Jepson eFlora: Taxon page
Vascular Plants of California
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Amauropelta nevadensis

Higher Taxonomy
Family: ThelypteridaceaeView DescriptionDichotomous Key
Habit: Plants generally in soil; rhizome short- to long-creeping, prostrate [to erect, trunk-like], scales generally hairy, +- brown. Leaf: stipe ×-section at base with 2 crescent-shaped vascular strands fusing into 1 U-shaped strand distally; blade 1[3]-pinnate [or entire], generally with needle-like, clear hairs on axes and/or between veins; rachis. Sporangia: sori on veins, generally round; indusia reniform or round-reniform [0]; stalk cells in 3 rows; spores generally elliptic, scar generally linear.
Genera In Family: 37 genera, +- 1200 species: worldwide, especially tropics; several cultivated.
eFlora Treatment Author: Susan Fawcett, John C. Game, Alan R. Smith & Thomas Lemieux
Scientific Editor: Alan R. Smith, Bruce G. Baldwin & Thomas J. Rosatti.
Genus: AmauropeltaView Description 

Habit: Rhizome creeping and thin [to erect, trunk-like] Leaf: pinnae deeply lobed, veins simple and free; resinous-glandular; winter-deciduous.
Etymology: (Greek: dark shield, in reference to the indusium)
Reference: Fawcett & Smith 2021 A Generic Classification of the Thelypteridaceae. Fort Worth: Botanical Research Institute of Texas Press.
Unabridged Reference: Fawcett et al. 2021 Syst Bot 46:in press.
Amauropelta nevadensis (Baker) S.E. Fawc. & A.R. Sm.
Habit: Rhizome creeping, 1.5--3 mm wide; generally dormant in winter. Leaf: densely clustered, generally 40--100 cm, 8--15 cm wide; stipe scales lance-ovate, tan, persistent; blade thin, abaxially with many short-stalked or sessile, resinous glands between and on veins, non-glandular hairs sparse on axes, veins, 0 between veins; pinnae deeply lobed, lobes +- oblong, entire to shallowly crenate. Sporangia: sori small, round; indusia hairs 0 or sparse.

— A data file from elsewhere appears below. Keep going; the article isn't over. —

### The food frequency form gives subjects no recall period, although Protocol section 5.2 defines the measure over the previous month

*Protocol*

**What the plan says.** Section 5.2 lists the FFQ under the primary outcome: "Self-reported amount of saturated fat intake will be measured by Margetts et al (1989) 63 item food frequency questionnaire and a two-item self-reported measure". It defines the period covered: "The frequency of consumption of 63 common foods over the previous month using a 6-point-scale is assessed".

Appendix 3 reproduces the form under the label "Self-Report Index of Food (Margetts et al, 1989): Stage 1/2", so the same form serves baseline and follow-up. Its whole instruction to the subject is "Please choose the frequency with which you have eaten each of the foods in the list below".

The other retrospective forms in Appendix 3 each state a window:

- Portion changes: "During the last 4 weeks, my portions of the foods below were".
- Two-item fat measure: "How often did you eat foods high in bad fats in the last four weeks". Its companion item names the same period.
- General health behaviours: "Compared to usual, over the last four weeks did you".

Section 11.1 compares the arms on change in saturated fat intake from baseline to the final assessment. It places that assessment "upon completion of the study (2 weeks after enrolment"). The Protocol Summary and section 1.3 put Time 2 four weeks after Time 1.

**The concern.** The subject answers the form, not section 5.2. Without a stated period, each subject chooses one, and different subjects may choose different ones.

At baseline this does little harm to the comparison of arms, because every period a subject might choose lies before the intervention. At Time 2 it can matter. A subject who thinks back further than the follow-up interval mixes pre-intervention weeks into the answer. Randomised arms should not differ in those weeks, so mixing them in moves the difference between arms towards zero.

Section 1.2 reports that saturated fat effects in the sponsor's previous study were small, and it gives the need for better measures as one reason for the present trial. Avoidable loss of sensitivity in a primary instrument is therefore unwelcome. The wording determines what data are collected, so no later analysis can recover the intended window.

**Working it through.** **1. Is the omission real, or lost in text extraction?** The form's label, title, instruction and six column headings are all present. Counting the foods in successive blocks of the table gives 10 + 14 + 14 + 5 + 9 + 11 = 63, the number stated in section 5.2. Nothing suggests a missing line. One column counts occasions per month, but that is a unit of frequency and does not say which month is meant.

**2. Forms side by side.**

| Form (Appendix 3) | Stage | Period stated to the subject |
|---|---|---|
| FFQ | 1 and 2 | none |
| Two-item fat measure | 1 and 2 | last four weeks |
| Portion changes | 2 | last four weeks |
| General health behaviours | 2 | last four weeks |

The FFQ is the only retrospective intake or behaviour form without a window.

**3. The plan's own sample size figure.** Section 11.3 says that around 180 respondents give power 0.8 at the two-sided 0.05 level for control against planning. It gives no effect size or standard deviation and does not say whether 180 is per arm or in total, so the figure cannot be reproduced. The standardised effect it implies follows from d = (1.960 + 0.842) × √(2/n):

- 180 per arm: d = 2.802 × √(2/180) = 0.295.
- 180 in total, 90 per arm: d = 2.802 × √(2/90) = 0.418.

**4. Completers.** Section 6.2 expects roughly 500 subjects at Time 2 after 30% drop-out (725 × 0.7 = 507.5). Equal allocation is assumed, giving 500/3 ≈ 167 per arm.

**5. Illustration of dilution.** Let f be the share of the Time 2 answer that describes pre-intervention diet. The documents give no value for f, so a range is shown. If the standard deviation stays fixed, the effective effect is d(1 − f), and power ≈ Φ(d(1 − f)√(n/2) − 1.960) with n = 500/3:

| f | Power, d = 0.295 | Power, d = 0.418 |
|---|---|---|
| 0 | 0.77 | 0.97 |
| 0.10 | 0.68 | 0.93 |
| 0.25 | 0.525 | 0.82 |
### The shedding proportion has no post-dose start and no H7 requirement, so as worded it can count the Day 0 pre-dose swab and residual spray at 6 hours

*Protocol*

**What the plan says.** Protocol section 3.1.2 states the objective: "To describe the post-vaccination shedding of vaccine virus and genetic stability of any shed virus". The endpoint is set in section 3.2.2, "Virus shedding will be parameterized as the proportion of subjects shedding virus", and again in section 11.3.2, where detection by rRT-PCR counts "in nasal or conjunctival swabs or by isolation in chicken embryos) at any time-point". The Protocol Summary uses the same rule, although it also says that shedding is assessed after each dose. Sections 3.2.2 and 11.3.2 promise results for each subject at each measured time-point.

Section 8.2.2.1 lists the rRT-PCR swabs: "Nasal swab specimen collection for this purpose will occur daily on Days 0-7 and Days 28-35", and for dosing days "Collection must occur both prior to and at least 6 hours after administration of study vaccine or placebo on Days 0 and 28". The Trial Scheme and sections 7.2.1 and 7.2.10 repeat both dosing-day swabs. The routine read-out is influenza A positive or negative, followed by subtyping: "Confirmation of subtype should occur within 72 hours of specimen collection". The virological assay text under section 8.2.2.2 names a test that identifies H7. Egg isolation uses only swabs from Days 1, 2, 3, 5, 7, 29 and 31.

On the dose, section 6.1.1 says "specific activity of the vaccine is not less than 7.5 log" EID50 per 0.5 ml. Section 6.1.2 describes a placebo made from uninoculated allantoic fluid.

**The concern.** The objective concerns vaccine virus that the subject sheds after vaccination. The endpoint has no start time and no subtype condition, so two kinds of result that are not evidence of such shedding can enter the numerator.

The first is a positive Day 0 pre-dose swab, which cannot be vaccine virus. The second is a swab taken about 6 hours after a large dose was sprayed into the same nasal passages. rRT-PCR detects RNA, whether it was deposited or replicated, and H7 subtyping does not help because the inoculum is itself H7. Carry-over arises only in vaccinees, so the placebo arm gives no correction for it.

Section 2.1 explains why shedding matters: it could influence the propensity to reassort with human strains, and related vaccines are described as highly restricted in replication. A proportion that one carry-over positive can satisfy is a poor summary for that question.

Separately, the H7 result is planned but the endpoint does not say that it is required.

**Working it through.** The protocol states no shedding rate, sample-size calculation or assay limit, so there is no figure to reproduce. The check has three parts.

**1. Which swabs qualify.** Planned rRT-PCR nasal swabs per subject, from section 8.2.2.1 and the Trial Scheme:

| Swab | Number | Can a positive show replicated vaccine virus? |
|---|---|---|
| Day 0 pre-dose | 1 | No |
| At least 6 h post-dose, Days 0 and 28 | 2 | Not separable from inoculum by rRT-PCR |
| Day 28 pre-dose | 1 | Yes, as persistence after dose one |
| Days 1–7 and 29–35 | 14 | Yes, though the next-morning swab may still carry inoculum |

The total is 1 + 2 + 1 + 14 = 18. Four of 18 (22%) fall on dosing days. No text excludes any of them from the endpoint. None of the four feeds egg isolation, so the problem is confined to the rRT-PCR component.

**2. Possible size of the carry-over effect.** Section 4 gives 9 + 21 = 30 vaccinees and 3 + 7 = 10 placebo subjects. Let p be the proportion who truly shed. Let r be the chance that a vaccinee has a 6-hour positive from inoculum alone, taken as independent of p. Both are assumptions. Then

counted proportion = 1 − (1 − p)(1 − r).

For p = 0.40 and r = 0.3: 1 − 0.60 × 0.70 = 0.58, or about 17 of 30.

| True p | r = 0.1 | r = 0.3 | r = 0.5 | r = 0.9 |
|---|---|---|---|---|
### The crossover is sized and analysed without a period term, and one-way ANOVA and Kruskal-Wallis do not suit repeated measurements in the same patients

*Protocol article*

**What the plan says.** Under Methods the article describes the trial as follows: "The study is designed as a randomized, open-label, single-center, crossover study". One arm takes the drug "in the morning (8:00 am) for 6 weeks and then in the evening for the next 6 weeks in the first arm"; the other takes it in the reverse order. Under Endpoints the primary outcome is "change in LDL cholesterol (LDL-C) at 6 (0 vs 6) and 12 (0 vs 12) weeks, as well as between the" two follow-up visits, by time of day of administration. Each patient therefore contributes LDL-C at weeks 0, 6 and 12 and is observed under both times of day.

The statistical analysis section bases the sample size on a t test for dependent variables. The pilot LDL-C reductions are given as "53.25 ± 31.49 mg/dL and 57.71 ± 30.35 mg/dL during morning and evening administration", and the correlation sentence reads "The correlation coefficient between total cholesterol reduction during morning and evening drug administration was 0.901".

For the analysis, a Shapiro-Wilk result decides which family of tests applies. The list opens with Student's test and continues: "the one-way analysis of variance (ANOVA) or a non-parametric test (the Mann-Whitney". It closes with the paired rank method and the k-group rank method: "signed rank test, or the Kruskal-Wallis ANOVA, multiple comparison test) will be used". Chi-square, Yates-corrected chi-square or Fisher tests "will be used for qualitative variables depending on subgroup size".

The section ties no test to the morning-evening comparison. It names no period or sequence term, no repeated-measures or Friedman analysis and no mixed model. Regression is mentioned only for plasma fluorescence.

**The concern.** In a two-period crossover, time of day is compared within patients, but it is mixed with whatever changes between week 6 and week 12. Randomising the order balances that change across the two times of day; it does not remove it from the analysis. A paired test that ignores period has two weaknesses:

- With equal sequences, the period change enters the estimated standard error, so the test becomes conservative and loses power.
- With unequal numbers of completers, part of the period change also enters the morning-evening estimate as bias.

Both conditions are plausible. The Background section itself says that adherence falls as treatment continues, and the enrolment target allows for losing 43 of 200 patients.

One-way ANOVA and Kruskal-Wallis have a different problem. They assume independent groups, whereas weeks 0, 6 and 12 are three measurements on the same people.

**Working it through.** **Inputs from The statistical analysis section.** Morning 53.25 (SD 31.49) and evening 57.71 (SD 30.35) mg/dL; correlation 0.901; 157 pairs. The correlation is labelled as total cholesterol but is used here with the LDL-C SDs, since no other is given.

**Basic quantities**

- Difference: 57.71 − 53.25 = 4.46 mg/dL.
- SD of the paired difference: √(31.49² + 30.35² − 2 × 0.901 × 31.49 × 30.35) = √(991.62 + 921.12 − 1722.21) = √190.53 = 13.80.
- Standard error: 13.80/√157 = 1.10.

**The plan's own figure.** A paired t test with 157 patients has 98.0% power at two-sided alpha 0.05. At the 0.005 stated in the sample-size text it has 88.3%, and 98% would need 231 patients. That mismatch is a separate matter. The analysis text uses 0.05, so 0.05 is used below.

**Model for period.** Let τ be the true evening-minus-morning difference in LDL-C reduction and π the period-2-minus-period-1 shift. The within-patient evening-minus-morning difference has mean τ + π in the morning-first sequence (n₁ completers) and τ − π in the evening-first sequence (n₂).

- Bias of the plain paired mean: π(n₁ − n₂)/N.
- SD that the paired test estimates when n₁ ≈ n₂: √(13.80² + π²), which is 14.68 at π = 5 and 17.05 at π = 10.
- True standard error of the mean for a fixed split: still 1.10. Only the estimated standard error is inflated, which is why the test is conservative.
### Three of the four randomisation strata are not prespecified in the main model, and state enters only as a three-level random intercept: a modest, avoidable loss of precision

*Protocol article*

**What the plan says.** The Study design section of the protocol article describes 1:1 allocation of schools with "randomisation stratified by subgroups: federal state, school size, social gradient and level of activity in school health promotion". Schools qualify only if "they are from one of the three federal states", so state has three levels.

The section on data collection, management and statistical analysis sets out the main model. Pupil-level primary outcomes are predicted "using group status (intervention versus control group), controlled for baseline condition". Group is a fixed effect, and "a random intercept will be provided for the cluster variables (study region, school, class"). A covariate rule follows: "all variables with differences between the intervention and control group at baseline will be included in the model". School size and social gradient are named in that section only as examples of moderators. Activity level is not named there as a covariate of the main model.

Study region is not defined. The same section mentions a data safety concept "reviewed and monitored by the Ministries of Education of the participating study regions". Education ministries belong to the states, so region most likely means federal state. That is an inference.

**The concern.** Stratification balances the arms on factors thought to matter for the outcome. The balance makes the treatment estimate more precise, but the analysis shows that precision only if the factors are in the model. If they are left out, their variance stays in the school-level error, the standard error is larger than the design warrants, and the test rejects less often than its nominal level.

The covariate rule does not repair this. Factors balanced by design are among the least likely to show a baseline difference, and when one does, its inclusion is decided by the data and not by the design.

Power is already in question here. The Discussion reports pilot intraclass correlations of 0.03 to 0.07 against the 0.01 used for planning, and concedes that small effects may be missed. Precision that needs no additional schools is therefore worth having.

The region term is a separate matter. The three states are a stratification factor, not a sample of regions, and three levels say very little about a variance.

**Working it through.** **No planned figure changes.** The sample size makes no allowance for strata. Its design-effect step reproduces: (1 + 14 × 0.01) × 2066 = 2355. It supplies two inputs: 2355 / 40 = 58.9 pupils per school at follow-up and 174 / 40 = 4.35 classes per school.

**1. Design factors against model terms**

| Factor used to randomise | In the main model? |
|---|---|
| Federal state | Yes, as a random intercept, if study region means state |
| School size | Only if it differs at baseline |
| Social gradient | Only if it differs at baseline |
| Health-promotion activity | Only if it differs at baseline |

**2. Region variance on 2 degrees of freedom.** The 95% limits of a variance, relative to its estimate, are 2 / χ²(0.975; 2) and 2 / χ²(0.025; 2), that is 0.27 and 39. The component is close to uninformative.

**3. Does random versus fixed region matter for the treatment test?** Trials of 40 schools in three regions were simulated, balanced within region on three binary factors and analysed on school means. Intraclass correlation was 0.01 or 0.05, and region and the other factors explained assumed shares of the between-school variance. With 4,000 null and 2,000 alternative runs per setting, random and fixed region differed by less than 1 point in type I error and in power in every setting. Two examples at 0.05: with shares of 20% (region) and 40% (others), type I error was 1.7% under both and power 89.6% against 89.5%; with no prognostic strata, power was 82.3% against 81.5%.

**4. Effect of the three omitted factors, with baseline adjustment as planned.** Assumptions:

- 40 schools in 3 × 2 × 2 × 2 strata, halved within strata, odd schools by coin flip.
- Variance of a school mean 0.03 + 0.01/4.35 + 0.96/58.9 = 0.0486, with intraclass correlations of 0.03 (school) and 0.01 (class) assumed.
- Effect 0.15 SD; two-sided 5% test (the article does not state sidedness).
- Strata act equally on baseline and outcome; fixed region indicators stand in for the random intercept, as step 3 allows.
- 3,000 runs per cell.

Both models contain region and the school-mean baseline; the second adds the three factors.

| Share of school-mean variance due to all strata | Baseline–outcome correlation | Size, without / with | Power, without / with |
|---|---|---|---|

Ecology: Springy hillsides, seepage areas; Elevation: 365--1700 m. Bioregional Distribution: KR, NCoRO, n SNH; Distribution Outside California: to British Columbia, Idaho. Note: Locally forming large colonies. Differs from Athyrium filix-femina in having longer-creeping, thinner rhizome, thinner leaves, more numerous reduced proximal pinnae, more entire lobes, rounder sori.
Synonyms: Lastrea oregana (C. Chr.) Copel.; Parathelypteris nevadensis (Baker) Holttum; Thelypteris nevadensis (Baker) C.V. Morton
Jepson eFlora Author: Susan Fawcett, John C. Game, Alan R. Smith & Thomas Lemieux
Reference: Fawcett & Smith 2021 A Generic Classification of the Thelypteridaceae. Fort Worth: Botanical Research Institute of Texas Press.
Index of California Plant Names (ICPN; linked via the Jepson Online Interchange)

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botanical illustration including Amauropelta nevadensis

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Citation for this treatment: Susan Fawcett, John C. Game, Alan R. Smith & Thomas Lemieux 2012, Amauropelta nevadensis, in Jepson Flora Project (eds.) Jepson eFlora,, accessed on March 05, 2024.

Citation for the whole project: Jepson Flora Project (eds.) 2024, Jepson eFlora,, accessed on March 05, 2024.

No expert verified images found for Amauropelta nevadensis.

Geographic subdivisions for Amauropelta nevadensis:
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map of distribution 1
(Note: any qualifiers in the taxon distribution description, such as 'northern', 'southern', 'adjacent' etc., are not reflected in the map above, and in some cases indication of a taxon in a subdivision is based on a single collection or author-verified occurence).


Data provided by the participants of the  Consortium of California Herbaria.
View all CCH records
All markers link to CCH specimen records. The original determination is shown in the popup window.
Blue markers indicate specimens that map to one of the expected Jepson geographic subdivisions (see left map). Purple markers indicate specimens collected from a garden, greenhouse, or other non-wild location.
Yellow markers indicate records that may provide evidence for eFlora range revision or may have georeferencing or identification issues.

CCH collections by month

Duplicates counted once; synonyms included.
Species do not include records of infraspecific taxa, if there are more than 1 infraspecific taxon in CA.
Blue line denotes eFlora flowering time (fruiting time in some monocot genera).